The Eady Levy, named after Sir Wilfred Eady was a tax on box office receipts in the United Kingdom in order to support the British Film industry. It was established in 1950 coming into effect in 1957. A direct governmental payment to British-based producers would have qualified as a subsidy under the terms of the General Agreement on Tariffs and Trade, and would have led to objections from American film producers. An indirect levy did not qualify as a subsidy, and so was a suitable way of providing additional funding for the UK film industry whilst avoiding criticism from abroad.

During the 1950s, the British industry began to concentrate on popular comedies and World War II dramas aimed more squarely at the domestic audience. The war films were often based on true stories and made in a similar low-key style to their wartime predecessors. They helped to make stars of actors like John Mills, Jack Hawkins and Kenneth More. Some of the most successful included The Cruel Sea 1953, The Dam Busters 1954, The Colditz Story 1955 and Reach for the Sky 1956.

The Rank Organisation produced some comedy successes, such as Genevieve 1953. The writer/director/producer team of twin brothers John and Roy Boulting also produced a series of successful satires on British life and institutions, beginning with Privates Progress 1956, and continuing with among others Brothers in Law 1957, Carlton-Browne of the F.O. 1958, and Im All Right Jack 1959.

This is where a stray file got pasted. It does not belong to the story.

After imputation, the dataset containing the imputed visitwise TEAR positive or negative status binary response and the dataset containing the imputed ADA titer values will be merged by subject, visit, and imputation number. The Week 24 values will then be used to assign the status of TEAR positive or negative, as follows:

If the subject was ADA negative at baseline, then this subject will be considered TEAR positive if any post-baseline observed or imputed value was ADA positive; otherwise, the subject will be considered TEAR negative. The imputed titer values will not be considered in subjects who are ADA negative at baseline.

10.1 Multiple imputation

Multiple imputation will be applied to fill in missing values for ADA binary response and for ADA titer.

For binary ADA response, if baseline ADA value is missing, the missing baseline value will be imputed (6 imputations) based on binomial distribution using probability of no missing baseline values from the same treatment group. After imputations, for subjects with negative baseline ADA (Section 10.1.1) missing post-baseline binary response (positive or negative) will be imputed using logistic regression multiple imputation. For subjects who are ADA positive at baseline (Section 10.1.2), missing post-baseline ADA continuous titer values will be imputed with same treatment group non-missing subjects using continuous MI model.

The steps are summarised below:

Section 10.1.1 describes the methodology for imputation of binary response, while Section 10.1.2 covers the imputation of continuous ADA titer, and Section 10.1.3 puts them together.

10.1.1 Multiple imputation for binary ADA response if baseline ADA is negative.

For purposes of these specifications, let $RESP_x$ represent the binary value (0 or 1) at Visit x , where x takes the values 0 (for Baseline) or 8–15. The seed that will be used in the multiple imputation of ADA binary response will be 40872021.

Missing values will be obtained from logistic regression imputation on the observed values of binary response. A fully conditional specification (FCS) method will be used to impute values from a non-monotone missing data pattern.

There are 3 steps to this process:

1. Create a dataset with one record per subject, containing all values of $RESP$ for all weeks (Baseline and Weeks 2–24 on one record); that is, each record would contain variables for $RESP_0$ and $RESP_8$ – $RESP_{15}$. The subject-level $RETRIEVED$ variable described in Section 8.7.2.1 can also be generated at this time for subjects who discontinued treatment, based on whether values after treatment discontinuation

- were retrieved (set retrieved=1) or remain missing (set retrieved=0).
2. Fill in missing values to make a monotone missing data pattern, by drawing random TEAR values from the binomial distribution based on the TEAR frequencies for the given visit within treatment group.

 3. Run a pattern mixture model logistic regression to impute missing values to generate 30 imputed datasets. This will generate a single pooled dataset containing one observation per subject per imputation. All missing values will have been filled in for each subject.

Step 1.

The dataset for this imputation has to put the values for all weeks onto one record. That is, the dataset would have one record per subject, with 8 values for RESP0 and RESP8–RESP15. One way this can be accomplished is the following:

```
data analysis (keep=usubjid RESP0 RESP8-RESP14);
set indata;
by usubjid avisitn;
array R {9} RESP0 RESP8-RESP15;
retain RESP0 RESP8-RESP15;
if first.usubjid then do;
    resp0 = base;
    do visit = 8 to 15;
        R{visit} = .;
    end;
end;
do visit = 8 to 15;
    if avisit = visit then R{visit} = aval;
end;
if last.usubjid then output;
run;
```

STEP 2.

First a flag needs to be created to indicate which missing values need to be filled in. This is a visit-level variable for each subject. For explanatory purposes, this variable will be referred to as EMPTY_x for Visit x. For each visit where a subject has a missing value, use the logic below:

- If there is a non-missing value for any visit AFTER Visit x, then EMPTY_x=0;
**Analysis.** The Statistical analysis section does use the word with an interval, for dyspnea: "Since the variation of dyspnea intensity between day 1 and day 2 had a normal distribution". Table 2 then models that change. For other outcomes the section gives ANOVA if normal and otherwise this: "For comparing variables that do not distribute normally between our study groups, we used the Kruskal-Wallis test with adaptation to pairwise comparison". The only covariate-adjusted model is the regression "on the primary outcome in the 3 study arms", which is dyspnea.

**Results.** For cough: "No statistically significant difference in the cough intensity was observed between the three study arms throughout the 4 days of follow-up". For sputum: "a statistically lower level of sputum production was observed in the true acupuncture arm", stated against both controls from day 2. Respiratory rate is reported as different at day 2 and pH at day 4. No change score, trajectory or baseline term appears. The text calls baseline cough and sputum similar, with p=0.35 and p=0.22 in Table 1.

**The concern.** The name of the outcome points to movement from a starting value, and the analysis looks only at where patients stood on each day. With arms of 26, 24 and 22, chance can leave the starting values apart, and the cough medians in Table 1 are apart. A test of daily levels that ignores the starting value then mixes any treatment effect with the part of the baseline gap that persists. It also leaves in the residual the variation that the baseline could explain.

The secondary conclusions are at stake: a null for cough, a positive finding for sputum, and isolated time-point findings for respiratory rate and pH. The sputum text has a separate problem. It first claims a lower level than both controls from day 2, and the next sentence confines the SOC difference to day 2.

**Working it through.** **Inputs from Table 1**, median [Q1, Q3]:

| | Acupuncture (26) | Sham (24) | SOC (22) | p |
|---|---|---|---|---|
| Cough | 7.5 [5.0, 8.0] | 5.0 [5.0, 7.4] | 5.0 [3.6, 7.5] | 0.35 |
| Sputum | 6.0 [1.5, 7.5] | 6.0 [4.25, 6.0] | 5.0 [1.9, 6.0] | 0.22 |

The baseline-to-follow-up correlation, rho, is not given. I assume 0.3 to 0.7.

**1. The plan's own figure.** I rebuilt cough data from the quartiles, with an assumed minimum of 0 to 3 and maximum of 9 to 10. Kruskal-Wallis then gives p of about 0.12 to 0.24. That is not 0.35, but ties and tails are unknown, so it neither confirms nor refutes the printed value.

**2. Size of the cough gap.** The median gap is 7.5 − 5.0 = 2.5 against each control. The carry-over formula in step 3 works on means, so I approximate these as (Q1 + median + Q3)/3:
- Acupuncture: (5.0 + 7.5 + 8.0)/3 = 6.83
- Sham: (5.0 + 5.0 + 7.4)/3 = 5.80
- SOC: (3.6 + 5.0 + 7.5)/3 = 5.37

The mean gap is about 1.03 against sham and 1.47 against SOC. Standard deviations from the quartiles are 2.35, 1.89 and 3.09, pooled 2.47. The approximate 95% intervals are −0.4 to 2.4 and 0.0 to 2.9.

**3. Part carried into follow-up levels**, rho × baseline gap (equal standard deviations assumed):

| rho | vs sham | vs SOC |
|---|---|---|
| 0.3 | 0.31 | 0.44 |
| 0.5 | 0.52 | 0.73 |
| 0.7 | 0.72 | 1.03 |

Popular comedy series included the "Doctor" series, beginning with Doctor in the House 1954. The series originally starred Dirk Bogarde, probably the British industrys most popular star of the 1950s, though later films had Michael Craig and Leslie Phillips in leading roles. The Carry On series began in 1958 with regular instalments appearing for the next twenty years. The Italian director-producer Mario Zampi also made a number of successful black comedies, including Laughter in Paradise 1951, The Naked Truth 1957 and Too Many Crooks 1958. Ealing Studios had continued its run of successful comedies, including The Lavender Hill Mob 1951 and The Ladykillers 1955, but the company ceased production in 1958, after the studios had already been bought by the BBC.